by Melanie Newman, NAACP Legal Defense Fund Chief Public Engagement and Communications Strategist
President Trump has disbanded his sham voter fraud commission, citing lawsuits like the one LDF filed along with MALDEF and LatinoJustice/PRLDEF as an overwhelming reason. This is certainly a victory, but it’s important to know that we are not out of the woods yet.
In our complaint, we expressly alleged that the Commission had plans to collaborate with the Department of Homeland Security (DHS) that would target Latino and African American voters. Now we know it’s true. In announcing the disbanding of the Commission, White House Press Secretary Sarah Huckabee Sanders confirmed the Administration’s intentions: “…President Donald J. Trump signed an executive order to dissolve the Commission, and he has asked the Department of Homeland Security to review its initial findings and determine next courses of action.”
The New York Times reports further, “Mr. Kobach, who said he would remain as an informal adviser to homeland security, said the department would marshal its files on immigrants, legal and otherwise, so that they can be matched with lists of registered voters nationwide to detect foreign citizens who are illegally casting ballots in American elections.”
By moving his search for voter fraud to the DHS, Trump is doing precisely what we alleged in our complaint suing the Commission. That’s why we filed a FOIA request demanding information from DHS about its communications with the Commission.
Here’s why this matters:
1. Experts in data analysis — none of whom were included on the Commission — have shown that running such a superficial comparison is certain to lead to numerous false positives due to minor inaccuracies on the voter rolls, inconsistencies in data collection and formatting, and the reality of common names and birthdays. The data matching suggested by Mr. Kobach appears to be similar to the notoriously unreliable crosscheck program he has championed as Kansas’s Secretary of State, which purportedly identifies people registered in more than one state. After North Carolina joined the crosscheck program, election officials reported that in the 2012 general election, there were 35,750 voters in the state whose first and last names and dates of birth matched those of individuals who voted in the same election in a different state. Some North Carolina politicians and strategists touted this as “alarming evidence of voter fraud,” and “the first concrete evidence we’ve ever had of massive voter fraud.” However, after investigation with additional data, only eight cases of potential double voting were referred to prosecutors, and two people were convicted. Separately, a team of researchers from Stanford, Harvard, the University of Pennsylvania, and Microsoft concluded that, if Secretary Kobach’s Crosscheck system were used for voter list maintenance in one state (Iowa), 99.5% of the purported matches would be false positives, such that “200 legitimate voters may be impeded from voting for every double vote stopped.”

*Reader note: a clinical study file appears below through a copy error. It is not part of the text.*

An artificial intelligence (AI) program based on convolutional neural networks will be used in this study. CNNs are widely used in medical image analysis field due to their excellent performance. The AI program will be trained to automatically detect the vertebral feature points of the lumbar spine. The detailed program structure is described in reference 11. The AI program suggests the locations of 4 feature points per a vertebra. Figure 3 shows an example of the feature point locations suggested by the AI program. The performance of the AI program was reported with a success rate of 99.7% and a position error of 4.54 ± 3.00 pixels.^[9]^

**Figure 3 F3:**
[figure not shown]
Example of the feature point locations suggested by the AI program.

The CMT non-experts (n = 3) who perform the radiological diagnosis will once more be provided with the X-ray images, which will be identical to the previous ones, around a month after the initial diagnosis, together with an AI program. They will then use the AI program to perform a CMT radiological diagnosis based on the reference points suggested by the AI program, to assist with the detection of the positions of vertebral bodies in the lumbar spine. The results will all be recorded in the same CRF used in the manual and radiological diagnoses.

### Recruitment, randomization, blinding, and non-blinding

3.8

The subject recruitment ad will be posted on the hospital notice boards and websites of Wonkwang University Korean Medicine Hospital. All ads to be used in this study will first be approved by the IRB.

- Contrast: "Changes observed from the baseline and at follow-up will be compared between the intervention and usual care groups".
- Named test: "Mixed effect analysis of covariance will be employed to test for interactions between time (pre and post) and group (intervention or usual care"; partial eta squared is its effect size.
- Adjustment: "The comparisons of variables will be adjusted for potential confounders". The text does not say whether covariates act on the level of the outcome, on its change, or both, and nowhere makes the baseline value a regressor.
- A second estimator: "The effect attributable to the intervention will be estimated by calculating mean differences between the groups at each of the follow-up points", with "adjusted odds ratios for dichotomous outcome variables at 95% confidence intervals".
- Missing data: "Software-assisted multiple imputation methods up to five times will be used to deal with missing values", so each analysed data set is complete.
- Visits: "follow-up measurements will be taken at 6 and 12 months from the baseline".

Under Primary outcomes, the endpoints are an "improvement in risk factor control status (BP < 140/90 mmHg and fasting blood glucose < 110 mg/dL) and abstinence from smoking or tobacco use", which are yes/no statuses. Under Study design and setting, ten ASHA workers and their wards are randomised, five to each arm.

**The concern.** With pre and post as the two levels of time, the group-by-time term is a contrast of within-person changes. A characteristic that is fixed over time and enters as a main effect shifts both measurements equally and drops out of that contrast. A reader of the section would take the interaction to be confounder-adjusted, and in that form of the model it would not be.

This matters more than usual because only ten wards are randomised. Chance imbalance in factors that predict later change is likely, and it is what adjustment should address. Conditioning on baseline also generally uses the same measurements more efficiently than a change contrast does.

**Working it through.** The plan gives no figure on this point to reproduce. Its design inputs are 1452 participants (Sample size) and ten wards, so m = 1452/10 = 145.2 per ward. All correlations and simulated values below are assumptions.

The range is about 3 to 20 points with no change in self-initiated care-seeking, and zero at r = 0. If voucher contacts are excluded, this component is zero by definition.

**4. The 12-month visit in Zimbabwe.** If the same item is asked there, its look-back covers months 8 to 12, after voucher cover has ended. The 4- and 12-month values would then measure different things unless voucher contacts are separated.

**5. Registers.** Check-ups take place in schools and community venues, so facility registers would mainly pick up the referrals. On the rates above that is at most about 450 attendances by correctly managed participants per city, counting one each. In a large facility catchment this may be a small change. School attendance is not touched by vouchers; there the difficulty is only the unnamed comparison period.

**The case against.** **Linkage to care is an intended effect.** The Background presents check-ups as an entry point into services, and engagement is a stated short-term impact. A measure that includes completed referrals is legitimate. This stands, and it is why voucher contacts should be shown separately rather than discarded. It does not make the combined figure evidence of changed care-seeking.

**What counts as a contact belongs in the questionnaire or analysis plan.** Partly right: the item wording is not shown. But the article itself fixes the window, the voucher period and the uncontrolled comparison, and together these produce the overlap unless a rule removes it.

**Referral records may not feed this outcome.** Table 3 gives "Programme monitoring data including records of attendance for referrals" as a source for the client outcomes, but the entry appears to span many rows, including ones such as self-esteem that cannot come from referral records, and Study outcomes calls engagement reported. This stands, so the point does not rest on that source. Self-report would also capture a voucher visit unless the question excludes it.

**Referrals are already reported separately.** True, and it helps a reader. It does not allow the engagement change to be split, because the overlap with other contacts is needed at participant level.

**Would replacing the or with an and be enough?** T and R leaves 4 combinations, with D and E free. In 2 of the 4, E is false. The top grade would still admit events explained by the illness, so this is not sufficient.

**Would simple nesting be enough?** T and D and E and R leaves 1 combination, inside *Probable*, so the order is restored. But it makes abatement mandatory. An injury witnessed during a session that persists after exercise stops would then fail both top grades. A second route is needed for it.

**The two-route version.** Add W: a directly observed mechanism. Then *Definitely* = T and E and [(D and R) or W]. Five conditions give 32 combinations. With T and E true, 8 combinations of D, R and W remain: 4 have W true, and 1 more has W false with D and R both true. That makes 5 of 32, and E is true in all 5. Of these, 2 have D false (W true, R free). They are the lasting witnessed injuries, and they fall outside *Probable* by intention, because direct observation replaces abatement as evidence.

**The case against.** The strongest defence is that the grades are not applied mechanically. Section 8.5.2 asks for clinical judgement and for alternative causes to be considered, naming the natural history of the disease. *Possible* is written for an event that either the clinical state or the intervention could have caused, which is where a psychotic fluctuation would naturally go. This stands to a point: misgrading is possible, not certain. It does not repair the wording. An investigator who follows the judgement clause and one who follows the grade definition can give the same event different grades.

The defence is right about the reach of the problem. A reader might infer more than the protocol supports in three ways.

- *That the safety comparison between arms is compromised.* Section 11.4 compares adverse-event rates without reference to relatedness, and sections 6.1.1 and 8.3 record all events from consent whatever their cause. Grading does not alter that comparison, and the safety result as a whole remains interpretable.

2. A database expert reviewed the “crosscheck” methodology and concluded there is an inherent bias in the “crosscheck,” resulting in “one in six Hispanics, one in seven Asian-Americans and one in nine African-Americans in Crosscheck states landing on the list.” His statistical analysis found that “African-American, Latino and Asian names predominate, a simple result of the Crosscheck matching process, which spews out little more than a bunch of common names.” No surprise: The U.S. Census data shows that minorities are overrepresented in 85 of 100 of the most common last names. If your name is Washington, there’s an 89 percent chance you’re African-American. If your last name is Hernandez, there’s a 94 percent chance you’re Hispanic. If your name is Kim, there’s a 95 percent chance you’re Asian.” Thus, the false positives generated by crosscheck are disproportionately likely to be voters of color. When the crosscheck program is used to investigate voters and purge voter rolls, it is more likely to disproportionately impede the constitutional rights of voters of color.
3. Federal Government records, including Department of Homeland Security (“DHS”) records, similarly contain errors and incomplete information. Naturalization documentation may be updated slowly, or not at all, leaving outdated or inaccurate information to be compared to voter rolls. As one federal appellate court recognized in rejecting a state’s attempted use of the DHS’s Systematic Alien Verification for Entitlements (“SAVE”) database to purge voters, there was “a foreseeable risk of false positives and mismatches based on user errors, problems with the data-matching process, flaws in the underlying databases, and similarities in names and birthdates.”
4. Such unreliable data matching may result in voter suppression. Kobach noted in the July 19 meeting that identifying supposedly improper registrants through crosscheck can be a “starting point” for questioning voters, pursuing prosecutions, and/or removing voters from the rolls of the state in which they no longer reside. One can easily see how this might result in voter suppression. Imagine that a recently naturalized citizen registers to vote for the first time. Election officials contact her because she is still listed as a non-citizen in federal databases. She chooses not to vote in the next election, for fear that she can be charged with fraud due to the government’s failure to update the database.
It has been clear from the start that the Administration and Secretary Kobach, in particular, intended to use the data collected by the Commission to initiate a federal and state comparative database program based on the flawed model of the Crosscheck system. Now that it has been confirmed, we must stay vigilant to fight this unconstitutional effort to suppress the vote.